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Wednesday, December 20, 2006

A problem that starts at the top

A nasty brawl between two pro basketball teams, the Knicks and the Nuggets, got our attention the other night -- so much so that it led to the hijacking of a touchy-feely, we-are-the-world thread that we had tried to start on a completely different subject.

The players who duked it out, dangerously close to the audience, deserve the suspensions they've been given. The union will protest, and some mealy-mouthed arbitrator will likely reduce some of them, but the fisticuffs will cost the sluggers big bucks. Carmelo Anthony, an All-Star Nuggets player with some pretty bad judgment, threw a premeditated punch that drew the biggest suspension of them all -- 15 games. All as it should be.

But what's even more disturbing than the brawl itself is the story that emerged about the conduct of Knicks head coach Isiah Thomas just seconds before the fight erupted. Incensed that the Nuggets, who had the game well in hand, were still playing their starters, Thomas walked up to Anthony and issued a thinly veiled threat of physical violence if he dared play the rest of the game in earnest. Thomas's comment to Anthony was something like: "Hey, don't go to the basket right now. It wouldn't be a good idea. I'm just letting you know." Those who have lip-read the video that captured the statement quote Thomas as saying something like: "Don’t go in the paint again. It wouldn’t be nice."

Moments later, the Nuggets' J.R. Smith dared to disobey the mighty Isiah, actually pursuing a fast break, and Knicks thug Mardy Collins committed a dirty foul that started the whole ugly scene. And Anthony, who had just been threatened, retaliated in a manner that will cost him around a month's salary and greatly damage his short-term prospects as a commercial attraction.

Nothing excuses the conduct of the players who brawled. But when the leader of one of the teams involved is issuing threats of physical violence -- vengeance for playing the game hard and honestly -- he fosters the atmosphere in which these kinds of incidents occur. It's really inexcusable.

Isiah Thomas has had several years to show his character as a manager, and in that time he's proven himself to be quite a jerk. He made a real hash of the Knicks' roster as their general manager, and he continues to underachieve as their bench coach. A while back some sexual harassment charges surfaced -- the EEOC reported that a Thomas subordinate, who's suing him, was subjected to "a hostile work environment including, but not limited to, severe and pervasive verbal sexual harassment" -- and now this. It's obvious that this is Thomas's last year with the Knicks. He could do himself, the team, and its once-proud fans a big favor by resigning now.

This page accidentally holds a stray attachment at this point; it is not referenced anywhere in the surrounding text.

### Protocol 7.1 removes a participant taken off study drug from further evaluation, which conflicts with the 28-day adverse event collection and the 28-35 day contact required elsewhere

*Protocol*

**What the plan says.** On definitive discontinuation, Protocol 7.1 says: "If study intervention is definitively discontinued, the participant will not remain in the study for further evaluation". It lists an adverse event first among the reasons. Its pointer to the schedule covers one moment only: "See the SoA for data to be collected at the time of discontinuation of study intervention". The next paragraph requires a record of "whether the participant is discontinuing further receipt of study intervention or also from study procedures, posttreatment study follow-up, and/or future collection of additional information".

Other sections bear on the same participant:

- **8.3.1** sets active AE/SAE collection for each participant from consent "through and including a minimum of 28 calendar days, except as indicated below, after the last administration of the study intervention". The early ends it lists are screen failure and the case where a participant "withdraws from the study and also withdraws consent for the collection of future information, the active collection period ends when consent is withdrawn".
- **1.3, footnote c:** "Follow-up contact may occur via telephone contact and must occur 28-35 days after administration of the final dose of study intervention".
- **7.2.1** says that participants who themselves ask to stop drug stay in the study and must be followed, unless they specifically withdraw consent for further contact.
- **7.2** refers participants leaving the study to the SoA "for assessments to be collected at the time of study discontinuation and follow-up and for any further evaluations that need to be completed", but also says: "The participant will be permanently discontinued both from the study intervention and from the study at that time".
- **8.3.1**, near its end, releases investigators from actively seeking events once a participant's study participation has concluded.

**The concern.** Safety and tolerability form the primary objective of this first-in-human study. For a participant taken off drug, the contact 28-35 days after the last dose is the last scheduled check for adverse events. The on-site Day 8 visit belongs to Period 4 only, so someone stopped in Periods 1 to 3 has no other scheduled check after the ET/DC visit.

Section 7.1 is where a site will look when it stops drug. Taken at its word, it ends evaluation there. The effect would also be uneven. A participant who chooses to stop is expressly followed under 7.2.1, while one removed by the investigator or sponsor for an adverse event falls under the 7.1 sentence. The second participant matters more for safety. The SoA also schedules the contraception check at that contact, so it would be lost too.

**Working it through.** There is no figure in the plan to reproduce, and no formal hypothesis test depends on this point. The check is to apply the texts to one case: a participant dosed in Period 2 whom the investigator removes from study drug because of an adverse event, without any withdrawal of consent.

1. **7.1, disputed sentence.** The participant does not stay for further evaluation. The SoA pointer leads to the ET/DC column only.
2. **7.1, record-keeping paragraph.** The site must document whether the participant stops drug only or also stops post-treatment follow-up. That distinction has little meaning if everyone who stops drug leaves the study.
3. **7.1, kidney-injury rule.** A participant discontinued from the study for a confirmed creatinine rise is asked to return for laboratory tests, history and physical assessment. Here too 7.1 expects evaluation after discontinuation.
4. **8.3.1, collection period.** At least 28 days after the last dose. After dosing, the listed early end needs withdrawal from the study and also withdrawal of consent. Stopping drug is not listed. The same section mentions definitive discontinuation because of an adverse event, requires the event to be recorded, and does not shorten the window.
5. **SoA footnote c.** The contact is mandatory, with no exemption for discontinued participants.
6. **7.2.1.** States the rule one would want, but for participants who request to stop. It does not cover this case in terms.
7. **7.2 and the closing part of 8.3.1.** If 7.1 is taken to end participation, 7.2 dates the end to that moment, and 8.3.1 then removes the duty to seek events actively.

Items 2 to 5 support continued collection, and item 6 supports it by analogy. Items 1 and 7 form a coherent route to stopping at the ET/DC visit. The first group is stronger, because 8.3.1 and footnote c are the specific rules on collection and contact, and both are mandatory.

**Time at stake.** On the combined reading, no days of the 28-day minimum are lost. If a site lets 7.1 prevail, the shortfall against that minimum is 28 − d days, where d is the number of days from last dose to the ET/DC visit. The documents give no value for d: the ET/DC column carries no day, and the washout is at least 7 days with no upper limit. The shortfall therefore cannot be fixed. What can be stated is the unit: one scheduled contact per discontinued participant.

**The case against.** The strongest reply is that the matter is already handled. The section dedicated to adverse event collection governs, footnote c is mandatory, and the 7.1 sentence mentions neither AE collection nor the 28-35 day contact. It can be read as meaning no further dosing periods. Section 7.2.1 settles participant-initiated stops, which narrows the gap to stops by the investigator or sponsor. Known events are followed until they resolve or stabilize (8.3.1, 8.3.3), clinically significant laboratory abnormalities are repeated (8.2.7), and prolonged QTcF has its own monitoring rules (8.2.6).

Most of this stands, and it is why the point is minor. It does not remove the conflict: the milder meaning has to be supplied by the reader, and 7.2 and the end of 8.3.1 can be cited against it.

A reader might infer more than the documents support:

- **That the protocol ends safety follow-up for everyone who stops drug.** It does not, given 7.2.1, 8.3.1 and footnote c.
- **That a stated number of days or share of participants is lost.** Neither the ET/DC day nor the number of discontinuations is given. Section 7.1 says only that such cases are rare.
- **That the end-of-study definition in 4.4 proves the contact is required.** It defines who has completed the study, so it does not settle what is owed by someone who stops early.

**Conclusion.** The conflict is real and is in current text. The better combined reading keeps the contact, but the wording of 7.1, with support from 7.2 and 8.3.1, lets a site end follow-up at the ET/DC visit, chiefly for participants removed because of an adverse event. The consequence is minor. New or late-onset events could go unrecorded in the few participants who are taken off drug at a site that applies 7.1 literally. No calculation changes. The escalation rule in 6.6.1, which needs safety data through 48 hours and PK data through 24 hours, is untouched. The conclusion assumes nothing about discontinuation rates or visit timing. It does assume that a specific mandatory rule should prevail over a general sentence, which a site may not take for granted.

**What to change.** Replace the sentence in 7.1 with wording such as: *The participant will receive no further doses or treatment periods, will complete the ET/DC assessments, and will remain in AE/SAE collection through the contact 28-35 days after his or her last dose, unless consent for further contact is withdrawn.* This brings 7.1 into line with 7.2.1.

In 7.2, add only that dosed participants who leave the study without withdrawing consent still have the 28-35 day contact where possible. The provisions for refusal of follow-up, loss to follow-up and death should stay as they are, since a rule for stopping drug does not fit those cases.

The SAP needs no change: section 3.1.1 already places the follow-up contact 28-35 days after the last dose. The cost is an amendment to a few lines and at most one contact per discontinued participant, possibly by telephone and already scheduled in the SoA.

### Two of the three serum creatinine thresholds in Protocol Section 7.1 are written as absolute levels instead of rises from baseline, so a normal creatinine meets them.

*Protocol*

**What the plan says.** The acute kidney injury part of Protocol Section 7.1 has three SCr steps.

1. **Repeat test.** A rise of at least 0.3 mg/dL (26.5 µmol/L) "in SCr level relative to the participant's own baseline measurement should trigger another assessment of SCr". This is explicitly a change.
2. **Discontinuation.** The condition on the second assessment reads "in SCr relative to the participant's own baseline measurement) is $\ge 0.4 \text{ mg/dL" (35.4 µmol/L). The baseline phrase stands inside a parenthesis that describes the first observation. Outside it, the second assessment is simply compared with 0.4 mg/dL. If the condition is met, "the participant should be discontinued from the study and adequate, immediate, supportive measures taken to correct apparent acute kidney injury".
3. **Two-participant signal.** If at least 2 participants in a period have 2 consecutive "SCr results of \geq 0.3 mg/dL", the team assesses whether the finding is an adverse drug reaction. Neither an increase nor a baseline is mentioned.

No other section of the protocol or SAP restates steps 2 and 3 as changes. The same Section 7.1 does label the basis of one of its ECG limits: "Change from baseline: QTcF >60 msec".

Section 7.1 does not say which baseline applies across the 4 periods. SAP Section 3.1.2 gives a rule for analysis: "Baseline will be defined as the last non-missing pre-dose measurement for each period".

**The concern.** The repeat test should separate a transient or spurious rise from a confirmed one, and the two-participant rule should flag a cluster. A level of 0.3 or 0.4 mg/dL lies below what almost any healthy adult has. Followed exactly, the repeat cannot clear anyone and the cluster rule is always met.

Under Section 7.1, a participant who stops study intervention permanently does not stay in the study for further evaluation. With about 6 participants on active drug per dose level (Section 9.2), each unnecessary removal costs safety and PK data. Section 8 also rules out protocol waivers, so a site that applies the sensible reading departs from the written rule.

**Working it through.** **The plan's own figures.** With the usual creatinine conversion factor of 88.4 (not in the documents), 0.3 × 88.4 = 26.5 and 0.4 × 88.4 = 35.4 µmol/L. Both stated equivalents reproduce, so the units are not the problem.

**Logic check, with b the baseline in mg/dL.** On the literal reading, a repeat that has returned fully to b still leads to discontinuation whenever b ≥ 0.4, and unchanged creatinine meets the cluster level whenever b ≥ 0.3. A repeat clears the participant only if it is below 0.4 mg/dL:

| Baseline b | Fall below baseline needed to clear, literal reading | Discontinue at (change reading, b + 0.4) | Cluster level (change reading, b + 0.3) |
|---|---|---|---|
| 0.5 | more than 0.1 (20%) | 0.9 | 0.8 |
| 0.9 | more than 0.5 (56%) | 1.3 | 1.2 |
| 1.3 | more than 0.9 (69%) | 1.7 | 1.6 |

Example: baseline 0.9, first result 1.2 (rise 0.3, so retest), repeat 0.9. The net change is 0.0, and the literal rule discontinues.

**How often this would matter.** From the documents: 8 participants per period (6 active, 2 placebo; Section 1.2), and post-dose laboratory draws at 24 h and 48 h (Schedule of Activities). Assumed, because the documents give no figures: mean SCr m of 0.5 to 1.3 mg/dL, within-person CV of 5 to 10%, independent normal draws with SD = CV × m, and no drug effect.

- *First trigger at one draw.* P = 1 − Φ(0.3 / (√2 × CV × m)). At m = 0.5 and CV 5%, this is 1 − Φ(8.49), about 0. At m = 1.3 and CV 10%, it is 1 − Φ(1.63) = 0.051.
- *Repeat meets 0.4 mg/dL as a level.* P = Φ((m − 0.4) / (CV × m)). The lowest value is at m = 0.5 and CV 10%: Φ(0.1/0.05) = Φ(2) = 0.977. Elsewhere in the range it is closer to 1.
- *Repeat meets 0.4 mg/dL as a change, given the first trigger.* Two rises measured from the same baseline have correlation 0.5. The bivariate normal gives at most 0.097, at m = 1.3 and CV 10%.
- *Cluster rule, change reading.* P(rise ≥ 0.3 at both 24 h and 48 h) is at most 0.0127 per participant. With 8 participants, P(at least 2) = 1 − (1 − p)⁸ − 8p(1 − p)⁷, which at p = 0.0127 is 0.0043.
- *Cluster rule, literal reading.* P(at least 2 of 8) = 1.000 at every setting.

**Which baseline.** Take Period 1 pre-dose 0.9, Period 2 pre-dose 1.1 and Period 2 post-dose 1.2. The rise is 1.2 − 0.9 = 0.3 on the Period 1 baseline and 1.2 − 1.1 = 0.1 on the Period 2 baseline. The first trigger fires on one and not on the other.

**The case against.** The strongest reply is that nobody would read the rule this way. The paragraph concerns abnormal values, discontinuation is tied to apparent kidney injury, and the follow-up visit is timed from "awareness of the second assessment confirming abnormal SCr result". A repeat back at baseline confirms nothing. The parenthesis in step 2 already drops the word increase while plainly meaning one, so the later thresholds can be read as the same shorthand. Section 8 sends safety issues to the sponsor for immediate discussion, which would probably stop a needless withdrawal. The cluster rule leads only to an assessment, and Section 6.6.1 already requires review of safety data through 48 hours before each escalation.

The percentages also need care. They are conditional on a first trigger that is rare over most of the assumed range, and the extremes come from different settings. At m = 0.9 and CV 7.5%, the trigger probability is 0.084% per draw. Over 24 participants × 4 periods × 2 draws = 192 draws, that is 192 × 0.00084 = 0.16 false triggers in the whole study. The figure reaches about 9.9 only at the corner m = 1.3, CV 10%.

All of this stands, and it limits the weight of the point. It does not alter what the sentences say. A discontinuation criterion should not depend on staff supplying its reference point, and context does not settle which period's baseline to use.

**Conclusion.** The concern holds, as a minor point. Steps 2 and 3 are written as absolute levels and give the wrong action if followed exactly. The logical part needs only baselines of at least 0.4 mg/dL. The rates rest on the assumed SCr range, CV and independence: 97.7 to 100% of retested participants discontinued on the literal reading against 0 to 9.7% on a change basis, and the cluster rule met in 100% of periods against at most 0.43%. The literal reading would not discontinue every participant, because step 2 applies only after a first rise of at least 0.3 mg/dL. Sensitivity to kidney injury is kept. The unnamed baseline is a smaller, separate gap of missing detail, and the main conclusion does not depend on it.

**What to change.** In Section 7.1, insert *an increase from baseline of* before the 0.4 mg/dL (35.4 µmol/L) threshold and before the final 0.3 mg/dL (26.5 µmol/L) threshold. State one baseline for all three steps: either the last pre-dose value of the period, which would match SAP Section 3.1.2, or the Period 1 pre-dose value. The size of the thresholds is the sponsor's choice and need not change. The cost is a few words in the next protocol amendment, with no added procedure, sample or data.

Comments (9)

All the more reason to watch college basketball instead.
The pros are a bunch of overpaid head cases that can't lose gracefully, while earning millions to pay for acting lessons and charm school.

I seem to recall that during Thomas' heyday, when he and Magic's relationship was a highly publicized NBA 'event'(kiss on the cheek prior to each tip-off), Zeke (Thomas) suddenly cut off relations or bad-mouthed Magic following his HIV announcement. Does not appear to be the most loyal of individuals.

The labels "good people" and "bad people" are too easily assigned, but this fellow surely doesn't get the former.

Absolutely agree with Charlie. This so called prof stuff is a bunch of crap, get rid of these animals.

I could put up with a lot of junk from the pros if they could play basketball. But they can't.

Basically, they play exhibition dunk ball.

Thomas is quite possibly the worst administrator in the history of basketball as well. He took the CBA, which had been around for decades, and singlehandedly killed it in a matter of months.

Isiah seems to have lots of issues hiding behind that big smile of his. Goes to show you can't always judge a book by it's cover.

As I recall The Top begins with the fans who buy the tickets.

Do your part and put the NBA in your History book.

Oh stop, you got Zeke running the show in NYC and the old Bad Boy'z mentality is rampant. Sports are now nothing more than a microcosm of the riverview, hyatt and pennington projects.

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